Age is nothing but a number for some

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As the world game says goodbye to a legend and looks forward to the World T20, Peter May looks at three very different veterans who are making headlines.

As the world game says goodbye to a legend and looks forward to the World T20, Peter May looks at three very different veterans who are making headlines.

<B>End of an era for Indian batsmen</B>

The retirement of VVS Laxman is hardly surprising and perhaps overdue. His performances – not to mention body language – in England and Australia last year suggested a man who had booked a retirement cruise with the wife, forgotten to hand in his notice to the BCCI, been forced to turn up for work against his will, and was still very much hearing about it at home.

The full story going back nearly 13 years is quite different, of course. It has been a great pleasure to read the many career obituaries in recent days and weeks, reminders of a player who was a particular favourite of many.

This is a cherished status and not to be taken lightly: there will always be someone who scores more runs than you, but how you get them and when will ultimately dictate how you are received and remembered.

Laxman excelled in both columns. Famously the best opposition brought out the best in him; not only was he brilliant against Australia (until they became rubbish whereupon he floundered himself) but in general his record improved against stronger teams. As important, he did it in style, especially in the early part of the last decade.

An English mind thinks of David Gower by way of comparison, not only for elan at the crease but for a great sense of proportion away from it. Have we seen the last great Indian batsman who had no interest in the IPL?

<B>Colly a cautionary tale</B>

Over in England a contemporary of Laxman's is making the headlines.

Paul Collingwood was not half as gifted as the Indian, accumulating a body of work including 68 Test caps that is a testament to individual dedication.

The all-rounder is in the news because as Durham captain he has masterminded a change in fortunes that could culminate in a county record fifth consecutive championship win this week. The fourth such win last week was classic Colly, arriving at 35/4 to weather the storm, steady the ship and, er, row to shore. Or something.

As it happens I was thinking about Collingwood anyway because various 2012 World T20-related advertising features the 2010 winning captain holding the trophy aloft. It is little more than two years since he became the first Englishman to achieve the feat in a full ICC tournament yet his international career lasted barely a year thereafter. Collingwood himself had no intention of stepping down but Andy Flower did what he felt needed to be done.

Kevin Pietersen should take note. KP has more to offer a pragmatic coach as a player, for sure. But after cutting loose a close lieutenant so soon after an historic triumph, do you think Flower would pause even for a second to bin Pietersen if he thought it in the team's best interests?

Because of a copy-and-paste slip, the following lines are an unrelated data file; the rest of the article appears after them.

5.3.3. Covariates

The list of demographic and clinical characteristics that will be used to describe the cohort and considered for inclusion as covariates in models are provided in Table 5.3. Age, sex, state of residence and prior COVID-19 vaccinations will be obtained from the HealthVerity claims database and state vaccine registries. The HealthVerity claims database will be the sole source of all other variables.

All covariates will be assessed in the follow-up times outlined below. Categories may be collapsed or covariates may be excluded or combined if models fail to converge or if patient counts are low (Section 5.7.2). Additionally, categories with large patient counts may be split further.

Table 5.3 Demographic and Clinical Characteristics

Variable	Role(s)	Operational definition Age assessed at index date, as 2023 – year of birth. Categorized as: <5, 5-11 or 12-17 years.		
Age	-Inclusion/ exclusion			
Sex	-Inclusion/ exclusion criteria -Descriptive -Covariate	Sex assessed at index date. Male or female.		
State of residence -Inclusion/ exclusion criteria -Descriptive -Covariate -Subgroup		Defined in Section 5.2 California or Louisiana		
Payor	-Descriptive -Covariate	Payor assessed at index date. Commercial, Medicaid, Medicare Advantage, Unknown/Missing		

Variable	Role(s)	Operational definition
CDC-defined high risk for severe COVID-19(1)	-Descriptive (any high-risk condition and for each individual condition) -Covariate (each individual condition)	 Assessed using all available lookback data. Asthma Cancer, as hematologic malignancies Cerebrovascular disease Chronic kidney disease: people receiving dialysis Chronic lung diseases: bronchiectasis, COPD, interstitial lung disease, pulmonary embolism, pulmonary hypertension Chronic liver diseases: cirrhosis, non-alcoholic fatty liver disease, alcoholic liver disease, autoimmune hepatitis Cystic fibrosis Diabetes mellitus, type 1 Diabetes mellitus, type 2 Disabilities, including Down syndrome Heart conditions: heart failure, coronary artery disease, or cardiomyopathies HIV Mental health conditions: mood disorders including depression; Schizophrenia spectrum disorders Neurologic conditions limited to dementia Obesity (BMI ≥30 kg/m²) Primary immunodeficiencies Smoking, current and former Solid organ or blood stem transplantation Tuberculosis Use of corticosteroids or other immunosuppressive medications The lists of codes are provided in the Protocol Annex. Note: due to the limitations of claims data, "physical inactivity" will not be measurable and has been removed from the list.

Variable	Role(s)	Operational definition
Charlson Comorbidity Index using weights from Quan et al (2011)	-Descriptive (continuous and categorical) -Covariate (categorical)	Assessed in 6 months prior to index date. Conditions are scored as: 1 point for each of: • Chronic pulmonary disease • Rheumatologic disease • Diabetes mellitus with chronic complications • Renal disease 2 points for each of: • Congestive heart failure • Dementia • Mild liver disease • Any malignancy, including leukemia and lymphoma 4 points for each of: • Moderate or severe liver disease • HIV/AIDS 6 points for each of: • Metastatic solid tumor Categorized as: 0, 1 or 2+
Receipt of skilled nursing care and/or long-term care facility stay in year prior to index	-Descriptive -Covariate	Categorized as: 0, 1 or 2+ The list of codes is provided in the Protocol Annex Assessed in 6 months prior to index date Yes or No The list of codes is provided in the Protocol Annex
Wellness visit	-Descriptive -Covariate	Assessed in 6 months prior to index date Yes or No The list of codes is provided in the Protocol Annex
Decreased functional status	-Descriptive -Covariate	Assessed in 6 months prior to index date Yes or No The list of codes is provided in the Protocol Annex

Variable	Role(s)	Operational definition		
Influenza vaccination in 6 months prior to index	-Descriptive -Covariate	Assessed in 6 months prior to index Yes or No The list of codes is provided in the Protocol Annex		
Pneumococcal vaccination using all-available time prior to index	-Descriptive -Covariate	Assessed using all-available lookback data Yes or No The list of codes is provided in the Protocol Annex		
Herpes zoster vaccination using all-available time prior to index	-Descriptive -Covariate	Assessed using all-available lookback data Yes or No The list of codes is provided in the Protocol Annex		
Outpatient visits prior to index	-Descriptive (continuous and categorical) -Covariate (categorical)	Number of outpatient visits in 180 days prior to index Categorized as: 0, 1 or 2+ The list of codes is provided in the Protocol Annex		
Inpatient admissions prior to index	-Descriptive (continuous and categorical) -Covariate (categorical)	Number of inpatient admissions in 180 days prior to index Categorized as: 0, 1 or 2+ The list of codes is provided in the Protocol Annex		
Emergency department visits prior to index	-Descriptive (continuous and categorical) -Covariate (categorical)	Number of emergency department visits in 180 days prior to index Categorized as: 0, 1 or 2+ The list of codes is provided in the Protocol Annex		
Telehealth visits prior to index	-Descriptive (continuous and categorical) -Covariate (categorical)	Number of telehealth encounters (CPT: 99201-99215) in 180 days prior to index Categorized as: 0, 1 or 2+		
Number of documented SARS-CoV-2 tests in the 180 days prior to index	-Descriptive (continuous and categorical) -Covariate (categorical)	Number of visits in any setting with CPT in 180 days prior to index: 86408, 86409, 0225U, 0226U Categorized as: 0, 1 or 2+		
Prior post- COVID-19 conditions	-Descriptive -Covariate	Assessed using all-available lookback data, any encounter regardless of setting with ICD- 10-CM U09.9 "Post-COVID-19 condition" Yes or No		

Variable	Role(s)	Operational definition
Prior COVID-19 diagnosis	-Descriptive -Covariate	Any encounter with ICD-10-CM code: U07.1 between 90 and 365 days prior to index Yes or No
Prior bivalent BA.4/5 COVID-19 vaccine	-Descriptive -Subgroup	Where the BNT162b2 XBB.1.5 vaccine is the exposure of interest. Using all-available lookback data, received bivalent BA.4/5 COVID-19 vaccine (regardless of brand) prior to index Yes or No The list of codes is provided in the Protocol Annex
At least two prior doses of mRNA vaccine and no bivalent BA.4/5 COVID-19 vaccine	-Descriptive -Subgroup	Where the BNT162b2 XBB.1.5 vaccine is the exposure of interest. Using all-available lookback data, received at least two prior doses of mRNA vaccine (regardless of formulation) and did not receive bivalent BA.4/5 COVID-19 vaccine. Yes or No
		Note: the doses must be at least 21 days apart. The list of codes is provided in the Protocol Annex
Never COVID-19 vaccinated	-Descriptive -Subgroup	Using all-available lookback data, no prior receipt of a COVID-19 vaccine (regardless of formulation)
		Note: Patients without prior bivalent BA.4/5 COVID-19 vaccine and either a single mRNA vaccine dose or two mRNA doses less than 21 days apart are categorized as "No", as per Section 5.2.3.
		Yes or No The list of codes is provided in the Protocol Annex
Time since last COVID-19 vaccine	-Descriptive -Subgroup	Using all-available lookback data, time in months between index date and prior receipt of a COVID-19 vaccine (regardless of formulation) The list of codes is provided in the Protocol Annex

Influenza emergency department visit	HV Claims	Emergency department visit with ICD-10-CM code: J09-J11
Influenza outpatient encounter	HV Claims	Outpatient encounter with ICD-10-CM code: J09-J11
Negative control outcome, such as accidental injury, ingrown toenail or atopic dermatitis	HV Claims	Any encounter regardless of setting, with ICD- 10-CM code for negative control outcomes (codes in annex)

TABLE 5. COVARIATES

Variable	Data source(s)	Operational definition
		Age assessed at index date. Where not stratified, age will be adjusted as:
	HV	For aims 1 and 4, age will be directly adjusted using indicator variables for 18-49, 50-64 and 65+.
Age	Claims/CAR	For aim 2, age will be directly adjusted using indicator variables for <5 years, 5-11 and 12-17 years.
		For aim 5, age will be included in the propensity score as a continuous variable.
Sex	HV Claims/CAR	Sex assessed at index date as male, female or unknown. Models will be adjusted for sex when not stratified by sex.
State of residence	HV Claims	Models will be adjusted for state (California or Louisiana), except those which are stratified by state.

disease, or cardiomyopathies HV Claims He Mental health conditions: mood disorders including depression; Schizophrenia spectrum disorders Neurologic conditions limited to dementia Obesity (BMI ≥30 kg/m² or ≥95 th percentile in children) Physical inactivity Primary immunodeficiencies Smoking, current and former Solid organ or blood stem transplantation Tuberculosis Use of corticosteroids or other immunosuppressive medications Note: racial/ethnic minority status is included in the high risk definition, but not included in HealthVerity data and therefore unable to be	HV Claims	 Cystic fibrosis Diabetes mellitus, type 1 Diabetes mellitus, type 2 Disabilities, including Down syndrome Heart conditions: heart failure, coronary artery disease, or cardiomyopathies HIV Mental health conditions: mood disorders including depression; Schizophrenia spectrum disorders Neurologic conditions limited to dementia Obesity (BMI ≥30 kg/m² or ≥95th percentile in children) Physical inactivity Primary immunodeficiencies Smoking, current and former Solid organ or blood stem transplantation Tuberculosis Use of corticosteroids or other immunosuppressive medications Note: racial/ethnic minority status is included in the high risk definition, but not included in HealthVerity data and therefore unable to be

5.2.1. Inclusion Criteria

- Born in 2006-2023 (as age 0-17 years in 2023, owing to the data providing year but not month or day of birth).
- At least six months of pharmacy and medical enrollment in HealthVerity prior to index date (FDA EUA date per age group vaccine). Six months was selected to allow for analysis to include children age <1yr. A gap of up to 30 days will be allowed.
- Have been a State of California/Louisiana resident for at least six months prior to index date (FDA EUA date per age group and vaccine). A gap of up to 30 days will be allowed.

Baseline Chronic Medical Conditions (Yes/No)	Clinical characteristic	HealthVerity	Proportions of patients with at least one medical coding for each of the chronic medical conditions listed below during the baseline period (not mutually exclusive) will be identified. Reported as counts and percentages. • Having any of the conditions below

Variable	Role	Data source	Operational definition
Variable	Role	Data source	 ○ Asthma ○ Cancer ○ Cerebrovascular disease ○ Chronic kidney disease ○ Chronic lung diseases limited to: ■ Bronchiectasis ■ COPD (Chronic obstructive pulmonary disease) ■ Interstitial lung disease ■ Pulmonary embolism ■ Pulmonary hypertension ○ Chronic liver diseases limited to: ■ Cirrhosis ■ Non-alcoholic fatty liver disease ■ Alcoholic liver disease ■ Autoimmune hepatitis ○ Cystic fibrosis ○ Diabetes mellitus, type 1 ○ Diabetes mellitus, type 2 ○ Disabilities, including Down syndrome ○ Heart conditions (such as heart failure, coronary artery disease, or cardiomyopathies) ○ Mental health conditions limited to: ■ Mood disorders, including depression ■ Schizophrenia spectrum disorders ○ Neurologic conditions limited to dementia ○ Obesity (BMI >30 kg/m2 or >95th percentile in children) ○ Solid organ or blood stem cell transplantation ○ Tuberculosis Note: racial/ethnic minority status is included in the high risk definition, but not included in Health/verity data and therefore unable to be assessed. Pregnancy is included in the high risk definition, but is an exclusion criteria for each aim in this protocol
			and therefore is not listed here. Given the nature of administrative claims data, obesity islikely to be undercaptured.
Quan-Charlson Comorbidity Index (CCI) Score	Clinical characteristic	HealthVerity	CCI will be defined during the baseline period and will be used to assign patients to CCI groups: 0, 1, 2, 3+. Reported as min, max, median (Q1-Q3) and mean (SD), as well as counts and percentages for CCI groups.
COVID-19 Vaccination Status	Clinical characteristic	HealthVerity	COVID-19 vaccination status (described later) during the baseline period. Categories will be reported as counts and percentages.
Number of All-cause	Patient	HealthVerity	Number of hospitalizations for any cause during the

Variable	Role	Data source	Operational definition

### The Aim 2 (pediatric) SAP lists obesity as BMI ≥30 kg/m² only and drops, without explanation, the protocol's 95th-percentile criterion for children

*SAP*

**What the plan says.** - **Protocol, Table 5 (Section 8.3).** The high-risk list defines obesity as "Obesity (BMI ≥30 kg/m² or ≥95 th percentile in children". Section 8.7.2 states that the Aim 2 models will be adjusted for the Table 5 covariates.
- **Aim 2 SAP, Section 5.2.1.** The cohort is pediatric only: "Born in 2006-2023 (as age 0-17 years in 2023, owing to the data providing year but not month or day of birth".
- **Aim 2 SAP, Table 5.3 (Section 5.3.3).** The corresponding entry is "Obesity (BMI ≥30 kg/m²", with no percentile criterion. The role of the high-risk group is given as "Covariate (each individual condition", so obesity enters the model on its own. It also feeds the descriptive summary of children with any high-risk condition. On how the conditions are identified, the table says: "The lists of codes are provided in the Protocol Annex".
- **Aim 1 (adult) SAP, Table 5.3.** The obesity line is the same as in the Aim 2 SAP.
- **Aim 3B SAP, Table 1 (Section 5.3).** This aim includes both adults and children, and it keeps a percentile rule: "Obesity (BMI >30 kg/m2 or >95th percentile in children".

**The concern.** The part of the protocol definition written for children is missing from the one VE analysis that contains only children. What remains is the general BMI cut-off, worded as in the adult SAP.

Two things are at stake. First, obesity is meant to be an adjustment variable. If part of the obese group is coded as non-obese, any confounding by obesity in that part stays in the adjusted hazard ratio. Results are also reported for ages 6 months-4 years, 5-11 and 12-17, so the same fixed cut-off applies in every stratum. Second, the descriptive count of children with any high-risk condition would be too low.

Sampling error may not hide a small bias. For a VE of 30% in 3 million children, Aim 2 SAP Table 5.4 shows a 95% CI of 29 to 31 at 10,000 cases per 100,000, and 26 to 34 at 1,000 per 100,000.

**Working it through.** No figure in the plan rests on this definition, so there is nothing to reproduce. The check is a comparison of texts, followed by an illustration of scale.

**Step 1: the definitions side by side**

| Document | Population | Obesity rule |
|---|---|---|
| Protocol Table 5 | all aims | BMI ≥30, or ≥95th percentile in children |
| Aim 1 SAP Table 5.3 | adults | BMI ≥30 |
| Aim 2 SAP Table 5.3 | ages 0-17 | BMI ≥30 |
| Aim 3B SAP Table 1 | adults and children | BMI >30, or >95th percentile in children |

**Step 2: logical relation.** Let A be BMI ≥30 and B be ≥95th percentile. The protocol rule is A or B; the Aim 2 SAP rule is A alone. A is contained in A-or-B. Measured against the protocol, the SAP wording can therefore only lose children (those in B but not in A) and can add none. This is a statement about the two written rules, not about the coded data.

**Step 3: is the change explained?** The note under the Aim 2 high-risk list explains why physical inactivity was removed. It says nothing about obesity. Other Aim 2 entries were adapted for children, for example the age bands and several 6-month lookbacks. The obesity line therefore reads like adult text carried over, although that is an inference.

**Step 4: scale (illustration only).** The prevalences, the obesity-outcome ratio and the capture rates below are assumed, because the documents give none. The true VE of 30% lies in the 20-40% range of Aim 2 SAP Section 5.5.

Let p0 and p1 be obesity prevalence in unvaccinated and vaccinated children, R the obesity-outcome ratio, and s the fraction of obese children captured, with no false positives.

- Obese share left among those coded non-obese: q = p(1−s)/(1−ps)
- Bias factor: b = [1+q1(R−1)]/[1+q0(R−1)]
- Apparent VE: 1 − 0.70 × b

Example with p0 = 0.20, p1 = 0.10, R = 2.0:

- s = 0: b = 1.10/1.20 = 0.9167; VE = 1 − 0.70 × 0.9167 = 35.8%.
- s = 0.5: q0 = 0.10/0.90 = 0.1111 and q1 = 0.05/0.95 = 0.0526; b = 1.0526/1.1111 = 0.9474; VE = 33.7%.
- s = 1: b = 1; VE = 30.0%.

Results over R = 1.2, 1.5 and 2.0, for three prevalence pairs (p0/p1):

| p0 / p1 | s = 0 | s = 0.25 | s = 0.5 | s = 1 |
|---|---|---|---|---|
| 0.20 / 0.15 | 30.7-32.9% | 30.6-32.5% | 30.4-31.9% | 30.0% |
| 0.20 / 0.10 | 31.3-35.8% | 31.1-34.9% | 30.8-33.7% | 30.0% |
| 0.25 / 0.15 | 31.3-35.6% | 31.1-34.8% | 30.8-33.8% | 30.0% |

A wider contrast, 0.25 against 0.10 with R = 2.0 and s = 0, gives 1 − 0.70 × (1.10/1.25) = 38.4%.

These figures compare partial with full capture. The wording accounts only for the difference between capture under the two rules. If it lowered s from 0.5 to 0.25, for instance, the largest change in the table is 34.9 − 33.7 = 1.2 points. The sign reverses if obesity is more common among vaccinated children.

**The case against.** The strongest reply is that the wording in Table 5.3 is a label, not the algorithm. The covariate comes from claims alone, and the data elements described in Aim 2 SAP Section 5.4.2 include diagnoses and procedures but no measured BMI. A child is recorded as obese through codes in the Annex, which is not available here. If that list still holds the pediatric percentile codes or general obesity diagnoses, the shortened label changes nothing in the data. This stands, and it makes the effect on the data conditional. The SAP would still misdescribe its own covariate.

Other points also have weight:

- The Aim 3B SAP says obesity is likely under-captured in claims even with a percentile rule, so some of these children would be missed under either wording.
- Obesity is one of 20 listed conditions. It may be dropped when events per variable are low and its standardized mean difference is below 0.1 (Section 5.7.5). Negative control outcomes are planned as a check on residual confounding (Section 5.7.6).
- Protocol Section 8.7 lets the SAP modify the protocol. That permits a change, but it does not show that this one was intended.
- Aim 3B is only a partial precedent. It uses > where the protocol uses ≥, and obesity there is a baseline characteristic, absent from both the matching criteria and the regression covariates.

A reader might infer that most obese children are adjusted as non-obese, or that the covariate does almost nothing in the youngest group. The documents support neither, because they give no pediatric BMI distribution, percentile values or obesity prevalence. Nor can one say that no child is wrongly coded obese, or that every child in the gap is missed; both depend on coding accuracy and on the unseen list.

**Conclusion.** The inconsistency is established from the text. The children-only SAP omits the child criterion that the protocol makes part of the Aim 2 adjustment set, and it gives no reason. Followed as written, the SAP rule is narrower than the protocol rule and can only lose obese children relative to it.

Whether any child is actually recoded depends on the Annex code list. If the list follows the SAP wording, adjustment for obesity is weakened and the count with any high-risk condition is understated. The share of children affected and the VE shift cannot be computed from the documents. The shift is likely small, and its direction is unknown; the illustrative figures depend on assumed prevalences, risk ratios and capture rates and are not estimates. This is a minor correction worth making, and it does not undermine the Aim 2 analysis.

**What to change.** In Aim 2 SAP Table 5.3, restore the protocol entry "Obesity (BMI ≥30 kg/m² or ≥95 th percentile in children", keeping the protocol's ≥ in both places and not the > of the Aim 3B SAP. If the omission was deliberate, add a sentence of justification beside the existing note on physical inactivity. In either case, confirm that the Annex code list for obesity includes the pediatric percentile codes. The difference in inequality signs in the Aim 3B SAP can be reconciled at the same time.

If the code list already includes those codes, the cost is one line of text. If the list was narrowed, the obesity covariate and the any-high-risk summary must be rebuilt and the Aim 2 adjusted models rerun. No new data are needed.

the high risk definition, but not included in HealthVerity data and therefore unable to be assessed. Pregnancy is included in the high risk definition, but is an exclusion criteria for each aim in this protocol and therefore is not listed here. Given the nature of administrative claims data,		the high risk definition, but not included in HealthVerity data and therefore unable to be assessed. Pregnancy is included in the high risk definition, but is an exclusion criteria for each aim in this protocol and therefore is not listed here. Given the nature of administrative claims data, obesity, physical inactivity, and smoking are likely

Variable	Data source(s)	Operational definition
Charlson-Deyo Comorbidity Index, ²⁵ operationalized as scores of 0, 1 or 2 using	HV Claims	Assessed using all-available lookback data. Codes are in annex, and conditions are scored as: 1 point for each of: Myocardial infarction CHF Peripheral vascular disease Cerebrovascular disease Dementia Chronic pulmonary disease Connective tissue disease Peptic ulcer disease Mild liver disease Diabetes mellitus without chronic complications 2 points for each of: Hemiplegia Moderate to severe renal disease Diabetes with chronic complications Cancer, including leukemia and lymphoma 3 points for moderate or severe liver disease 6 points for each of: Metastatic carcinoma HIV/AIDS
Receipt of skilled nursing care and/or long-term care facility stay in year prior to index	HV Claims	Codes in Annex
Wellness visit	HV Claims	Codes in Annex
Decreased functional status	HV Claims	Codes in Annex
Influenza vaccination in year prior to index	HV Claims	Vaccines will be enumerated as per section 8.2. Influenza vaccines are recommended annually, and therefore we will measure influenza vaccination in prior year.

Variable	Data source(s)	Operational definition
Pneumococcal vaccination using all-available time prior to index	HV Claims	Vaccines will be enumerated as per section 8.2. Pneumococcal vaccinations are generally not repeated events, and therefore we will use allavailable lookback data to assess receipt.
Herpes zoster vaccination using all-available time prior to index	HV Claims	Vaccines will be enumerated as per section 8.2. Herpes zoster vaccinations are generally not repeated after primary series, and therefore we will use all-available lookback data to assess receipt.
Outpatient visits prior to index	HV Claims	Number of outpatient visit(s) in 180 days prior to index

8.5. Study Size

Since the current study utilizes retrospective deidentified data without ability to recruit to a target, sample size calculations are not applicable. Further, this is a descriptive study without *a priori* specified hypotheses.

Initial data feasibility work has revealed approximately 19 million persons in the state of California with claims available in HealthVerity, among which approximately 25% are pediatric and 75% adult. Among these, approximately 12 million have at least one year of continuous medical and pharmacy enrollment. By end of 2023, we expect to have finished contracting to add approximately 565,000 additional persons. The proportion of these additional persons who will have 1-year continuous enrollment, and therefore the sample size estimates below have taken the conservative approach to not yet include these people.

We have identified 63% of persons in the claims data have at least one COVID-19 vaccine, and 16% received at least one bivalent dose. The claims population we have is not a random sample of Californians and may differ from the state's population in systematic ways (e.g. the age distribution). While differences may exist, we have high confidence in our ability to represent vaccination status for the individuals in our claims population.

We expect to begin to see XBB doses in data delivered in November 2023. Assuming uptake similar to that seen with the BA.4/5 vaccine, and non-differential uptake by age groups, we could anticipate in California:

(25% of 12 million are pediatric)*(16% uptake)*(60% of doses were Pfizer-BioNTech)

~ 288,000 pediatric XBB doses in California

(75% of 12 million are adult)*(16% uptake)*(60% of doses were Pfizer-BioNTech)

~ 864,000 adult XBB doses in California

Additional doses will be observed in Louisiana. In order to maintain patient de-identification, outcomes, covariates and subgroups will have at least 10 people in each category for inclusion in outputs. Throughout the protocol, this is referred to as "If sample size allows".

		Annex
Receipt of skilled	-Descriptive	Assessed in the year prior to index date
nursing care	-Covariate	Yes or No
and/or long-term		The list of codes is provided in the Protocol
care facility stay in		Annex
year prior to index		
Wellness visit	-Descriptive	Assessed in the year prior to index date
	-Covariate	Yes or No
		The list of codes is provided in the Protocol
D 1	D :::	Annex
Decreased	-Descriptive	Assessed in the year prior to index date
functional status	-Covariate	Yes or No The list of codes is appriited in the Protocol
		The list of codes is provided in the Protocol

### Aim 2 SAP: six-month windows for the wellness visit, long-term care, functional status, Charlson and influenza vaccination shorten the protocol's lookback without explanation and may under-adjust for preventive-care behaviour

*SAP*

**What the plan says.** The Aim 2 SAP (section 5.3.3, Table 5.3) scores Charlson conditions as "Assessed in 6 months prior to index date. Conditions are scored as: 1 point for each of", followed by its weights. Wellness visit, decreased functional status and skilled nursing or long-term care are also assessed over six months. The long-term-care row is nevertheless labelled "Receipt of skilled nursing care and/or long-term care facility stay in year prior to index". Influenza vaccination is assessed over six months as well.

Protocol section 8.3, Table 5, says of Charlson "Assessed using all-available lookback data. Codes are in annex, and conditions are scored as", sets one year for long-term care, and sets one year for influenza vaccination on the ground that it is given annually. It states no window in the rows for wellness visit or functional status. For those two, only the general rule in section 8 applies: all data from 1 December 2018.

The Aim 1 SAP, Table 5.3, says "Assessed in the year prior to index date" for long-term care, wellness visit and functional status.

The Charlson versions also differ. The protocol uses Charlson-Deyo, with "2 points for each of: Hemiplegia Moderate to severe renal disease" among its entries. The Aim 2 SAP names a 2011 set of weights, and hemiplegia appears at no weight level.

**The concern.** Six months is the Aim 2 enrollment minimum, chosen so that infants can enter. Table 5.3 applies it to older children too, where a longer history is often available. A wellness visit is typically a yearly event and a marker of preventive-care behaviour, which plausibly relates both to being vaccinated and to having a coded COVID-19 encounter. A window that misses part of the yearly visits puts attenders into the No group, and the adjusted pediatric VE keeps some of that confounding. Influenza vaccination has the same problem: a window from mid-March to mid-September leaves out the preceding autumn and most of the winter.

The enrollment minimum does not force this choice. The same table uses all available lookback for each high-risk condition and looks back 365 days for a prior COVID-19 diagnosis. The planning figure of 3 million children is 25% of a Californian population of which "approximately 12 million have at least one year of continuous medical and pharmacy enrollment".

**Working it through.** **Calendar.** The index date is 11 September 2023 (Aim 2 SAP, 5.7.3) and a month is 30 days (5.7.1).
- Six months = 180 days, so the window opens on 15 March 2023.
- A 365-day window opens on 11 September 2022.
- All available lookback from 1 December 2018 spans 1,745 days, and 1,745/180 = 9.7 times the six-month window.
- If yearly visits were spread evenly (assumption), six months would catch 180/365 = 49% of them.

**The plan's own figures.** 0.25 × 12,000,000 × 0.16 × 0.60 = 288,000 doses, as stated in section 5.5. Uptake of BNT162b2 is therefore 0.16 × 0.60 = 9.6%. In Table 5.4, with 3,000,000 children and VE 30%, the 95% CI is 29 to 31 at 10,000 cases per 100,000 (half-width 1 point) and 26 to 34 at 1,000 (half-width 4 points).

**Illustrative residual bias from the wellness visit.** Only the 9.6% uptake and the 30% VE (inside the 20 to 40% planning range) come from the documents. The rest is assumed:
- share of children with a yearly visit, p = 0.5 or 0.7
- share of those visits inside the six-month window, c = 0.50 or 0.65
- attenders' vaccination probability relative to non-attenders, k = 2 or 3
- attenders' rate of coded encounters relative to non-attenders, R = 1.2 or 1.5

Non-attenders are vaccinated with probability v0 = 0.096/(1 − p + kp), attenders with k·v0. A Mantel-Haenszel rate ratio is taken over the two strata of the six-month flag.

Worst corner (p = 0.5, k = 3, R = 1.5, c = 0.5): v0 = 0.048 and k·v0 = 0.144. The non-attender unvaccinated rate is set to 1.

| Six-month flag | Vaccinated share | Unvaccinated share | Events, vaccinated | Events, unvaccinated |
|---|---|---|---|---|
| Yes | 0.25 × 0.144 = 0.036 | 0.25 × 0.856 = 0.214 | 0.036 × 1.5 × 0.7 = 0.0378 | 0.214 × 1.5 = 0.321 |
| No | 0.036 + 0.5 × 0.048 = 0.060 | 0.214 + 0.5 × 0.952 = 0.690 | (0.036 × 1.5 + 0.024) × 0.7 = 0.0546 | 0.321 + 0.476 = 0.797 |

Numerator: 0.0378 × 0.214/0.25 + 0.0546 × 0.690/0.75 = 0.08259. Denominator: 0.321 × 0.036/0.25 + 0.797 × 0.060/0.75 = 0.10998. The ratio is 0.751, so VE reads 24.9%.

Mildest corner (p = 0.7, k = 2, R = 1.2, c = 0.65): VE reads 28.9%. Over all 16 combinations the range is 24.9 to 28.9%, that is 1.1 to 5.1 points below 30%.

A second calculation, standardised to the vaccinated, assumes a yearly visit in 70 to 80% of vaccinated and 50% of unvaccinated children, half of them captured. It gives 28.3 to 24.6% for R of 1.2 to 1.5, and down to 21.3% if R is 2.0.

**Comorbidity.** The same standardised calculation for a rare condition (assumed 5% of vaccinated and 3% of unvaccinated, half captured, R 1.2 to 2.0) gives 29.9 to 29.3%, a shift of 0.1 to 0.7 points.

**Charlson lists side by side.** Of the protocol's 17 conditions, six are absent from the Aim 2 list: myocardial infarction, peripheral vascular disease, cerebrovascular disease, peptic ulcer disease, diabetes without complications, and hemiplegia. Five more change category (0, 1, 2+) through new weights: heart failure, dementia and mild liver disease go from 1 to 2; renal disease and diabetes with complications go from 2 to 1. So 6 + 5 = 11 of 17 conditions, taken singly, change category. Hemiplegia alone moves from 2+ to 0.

<B>Sir Allen Stanford: Developing the WI stars of tomorrow</B>

Thinking back to the Stanford Super Series should only be done in moderation but one name in the news has sent us back in time four years…….Samuel Badree.

In England's warm-up exhibition against Trinidad & Tobago on Antigua in October 2008, the tourists held on for a one-run win in a performance that set alarm bells ringing.

There were mitigating circumstances – a stomach bug reduced them to 11 fit players, with Steve Harmison entrusted with bowling the last over – but Kevin Pietersen's side still faced a startling reality: they weren't any better than a moderate provincial side.

In particular the performance of Badree was an eye-opener: a 27-year-old leg spinner with a handful of first-class appearances under his belt, he opened the bowling and claimed figures of 1/15 from four overs.

How you feel about Badree's sort of success very much depends on your view of twenty-over cricket. It can reflect the innovation and unpredictability of the short form that a PE teacher with no professional pedigree whatsoever can suddenly become a force.

Or you can take the Michael Holding approach that T20 is not really cricket, which in turn might explain how a PE teacher with no professional pedigree whatsoever can suddenly become a force.

The West Indies selectors take the former view, calling up a man whose career economy rate is up there with the best in T20. After winning caps against New Zealand in Florida recently he is now in line for trip to the World T20 at the age of 31.

Will there be a less likely putative world champion in Sri Lanka?

<b>Peter May</b>

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